PARIS (Reuters) - British filmmaker Terry Gilliam will have to wait until Wednesday to learn if the Don Quixote movie he has spent two decades struggling to make will be allowed to screen at the Cannes Film Festival, which opens this week.
A Paris court on Monday heard a lawsuit to ban the screening, brought by a producer who says he has rights over “The Man who Killed Don Quixote”. The court said it would deliver its verdict on Wednesday afternoon.
That extends the agony for Gilliam, the former Monty Python member whose quest to make the film has been plagued by misfortune. An initial version, starring Johnny Depp and Vanessa Paradis, was abandoned in 2000.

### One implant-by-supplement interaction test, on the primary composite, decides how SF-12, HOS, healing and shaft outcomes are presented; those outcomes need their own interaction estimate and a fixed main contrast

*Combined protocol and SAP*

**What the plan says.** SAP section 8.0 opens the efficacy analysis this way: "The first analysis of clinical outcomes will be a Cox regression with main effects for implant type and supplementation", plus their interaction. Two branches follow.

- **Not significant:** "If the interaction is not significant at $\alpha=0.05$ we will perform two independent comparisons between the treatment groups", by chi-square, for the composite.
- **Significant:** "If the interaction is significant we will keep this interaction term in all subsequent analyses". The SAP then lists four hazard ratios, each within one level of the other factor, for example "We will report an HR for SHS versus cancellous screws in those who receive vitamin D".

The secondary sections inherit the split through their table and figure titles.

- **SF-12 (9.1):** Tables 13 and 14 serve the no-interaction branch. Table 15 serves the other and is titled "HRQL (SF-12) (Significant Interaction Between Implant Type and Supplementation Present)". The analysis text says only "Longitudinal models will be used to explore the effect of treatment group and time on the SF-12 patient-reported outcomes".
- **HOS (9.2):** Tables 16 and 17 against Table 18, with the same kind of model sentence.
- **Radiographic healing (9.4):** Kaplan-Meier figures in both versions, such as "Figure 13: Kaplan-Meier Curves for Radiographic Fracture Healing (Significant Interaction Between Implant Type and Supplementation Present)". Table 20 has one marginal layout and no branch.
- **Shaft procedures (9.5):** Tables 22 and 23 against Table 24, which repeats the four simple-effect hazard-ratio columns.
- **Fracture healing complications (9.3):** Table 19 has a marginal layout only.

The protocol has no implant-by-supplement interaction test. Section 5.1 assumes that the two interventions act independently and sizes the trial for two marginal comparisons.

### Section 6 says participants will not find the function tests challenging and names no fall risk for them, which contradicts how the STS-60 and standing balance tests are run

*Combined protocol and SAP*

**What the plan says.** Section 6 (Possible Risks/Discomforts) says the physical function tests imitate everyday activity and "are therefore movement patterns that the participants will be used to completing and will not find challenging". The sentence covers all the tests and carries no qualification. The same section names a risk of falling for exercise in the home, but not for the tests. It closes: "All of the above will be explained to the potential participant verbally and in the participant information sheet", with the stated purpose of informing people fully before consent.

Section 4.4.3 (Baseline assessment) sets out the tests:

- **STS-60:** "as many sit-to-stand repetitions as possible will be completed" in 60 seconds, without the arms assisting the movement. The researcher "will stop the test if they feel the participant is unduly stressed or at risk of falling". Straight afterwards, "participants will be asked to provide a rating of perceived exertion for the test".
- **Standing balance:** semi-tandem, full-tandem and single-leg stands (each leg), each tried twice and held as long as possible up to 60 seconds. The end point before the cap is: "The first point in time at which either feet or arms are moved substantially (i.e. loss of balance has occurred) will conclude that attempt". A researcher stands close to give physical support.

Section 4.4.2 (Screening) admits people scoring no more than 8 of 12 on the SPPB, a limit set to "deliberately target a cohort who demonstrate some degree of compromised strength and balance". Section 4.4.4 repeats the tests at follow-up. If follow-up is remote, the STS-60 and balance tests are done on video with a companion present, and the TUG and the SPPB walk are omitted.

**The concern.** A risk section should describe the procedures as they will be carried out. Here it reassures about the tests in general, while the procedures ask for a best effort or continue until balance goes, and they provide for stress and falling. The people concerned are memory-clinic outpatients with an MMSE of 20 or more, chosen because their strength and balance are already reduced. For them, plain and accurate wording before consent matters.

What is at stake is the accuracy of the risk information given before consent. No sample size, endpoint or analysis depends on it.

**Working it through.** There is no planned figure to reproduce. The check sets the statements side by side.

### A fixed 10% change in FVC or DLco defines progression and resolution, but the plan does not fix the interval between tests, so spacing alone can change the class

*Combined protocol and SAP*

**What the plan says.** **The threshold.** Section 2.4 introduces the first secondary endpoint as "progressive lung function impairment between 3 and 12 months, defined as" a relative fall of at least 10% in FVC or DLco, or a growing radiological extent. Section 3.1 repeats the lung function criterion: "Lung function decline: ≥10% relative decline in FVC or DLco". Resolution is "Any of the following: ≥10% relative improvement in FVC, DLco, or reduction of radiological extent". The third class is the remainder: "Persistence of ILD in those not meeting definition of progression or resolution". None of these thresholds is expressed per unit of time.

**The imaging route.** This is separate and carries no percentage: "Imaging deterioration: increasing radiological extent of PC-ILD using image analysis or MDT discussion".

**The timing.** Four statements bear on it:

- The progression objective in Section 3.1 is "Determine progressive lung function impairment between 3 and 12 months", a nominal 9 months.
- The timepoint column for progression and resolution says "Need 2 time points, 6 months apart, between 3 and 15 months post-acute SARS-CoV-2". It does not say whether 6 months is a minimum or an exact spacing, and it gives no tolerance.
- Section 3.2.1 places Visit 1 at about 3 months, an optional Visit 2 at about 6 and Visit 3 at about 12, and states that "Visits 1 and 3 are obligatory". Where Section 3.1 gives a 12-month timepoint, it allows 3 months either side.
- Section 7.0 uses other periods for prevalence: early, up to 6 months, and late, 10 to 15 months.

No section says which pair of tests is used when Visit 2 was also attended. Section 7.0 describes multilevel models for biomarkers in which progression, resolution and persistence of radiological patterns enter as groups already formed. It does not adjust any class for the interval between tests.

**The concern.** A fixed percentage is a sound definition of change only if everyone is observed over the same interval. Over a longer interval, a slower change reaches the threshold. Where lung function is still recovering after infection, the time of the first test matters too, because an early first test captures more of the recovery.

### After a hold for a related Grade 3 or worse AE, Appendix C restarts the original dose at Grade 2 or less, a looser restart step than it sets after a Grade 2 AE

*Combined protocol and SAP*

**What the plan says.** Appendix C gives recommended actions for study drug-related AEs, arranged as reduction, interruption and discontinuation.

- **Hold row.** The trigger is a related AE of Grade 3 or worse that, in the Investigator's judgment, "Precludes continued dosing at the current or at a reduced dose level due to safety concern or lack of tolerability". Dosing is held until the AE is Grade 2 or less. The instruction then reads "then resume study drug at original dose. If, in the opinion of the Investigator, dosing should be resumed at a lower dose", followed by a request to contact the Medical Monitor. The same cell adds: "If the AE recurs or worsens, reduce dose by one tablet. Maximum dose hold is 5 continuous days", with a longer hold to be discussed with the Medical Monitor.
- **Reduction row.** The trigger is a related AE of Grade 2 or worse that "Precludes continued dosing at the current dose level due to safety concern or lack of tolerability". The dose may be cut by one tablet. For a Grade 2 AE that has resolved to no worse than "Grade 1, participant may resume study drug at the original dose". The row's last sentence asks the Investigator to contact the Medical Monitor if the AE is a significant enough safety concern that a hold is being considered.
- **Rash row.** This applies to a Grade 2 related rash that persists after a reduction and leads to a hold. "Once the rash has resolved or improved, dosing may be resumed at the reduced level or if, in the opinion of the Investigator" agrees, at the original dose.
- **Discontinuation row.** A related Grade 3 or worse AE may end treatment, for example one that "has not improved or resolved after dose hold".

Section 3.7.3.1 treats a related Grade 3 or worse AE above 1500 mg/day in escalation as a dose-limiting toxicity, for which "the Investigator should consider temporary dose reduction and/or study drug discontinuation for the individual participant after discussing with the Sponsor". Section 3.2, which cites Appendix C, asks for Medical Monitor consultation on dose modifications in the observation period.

The movie is due to close the Cannes Film Festival, which starts on Tuesday, screening after the awards ceremony on May 19.
But that depends on the court ruling.
Gilliam’s lawyer said he was hopeful the injunction would be denied.
“We demonstrated that this prejudice is a figment of their imagination,” Benjamin Sarfati told reporters outside the courthouse.
“...It’s time for the film to be seen. It is Terry Gilliam’s most powerful desire that the film can meet with its audience.”
Paulo Branco, who brought the lawsuit, said: “The conflict with Terry Gilliam is something much deeper than what has been said today, that it is simply an issue of money. It is not that.”
Reporting by Feyi Adegbite; Writing by Robin Pomeroy; editing by John Stonestreet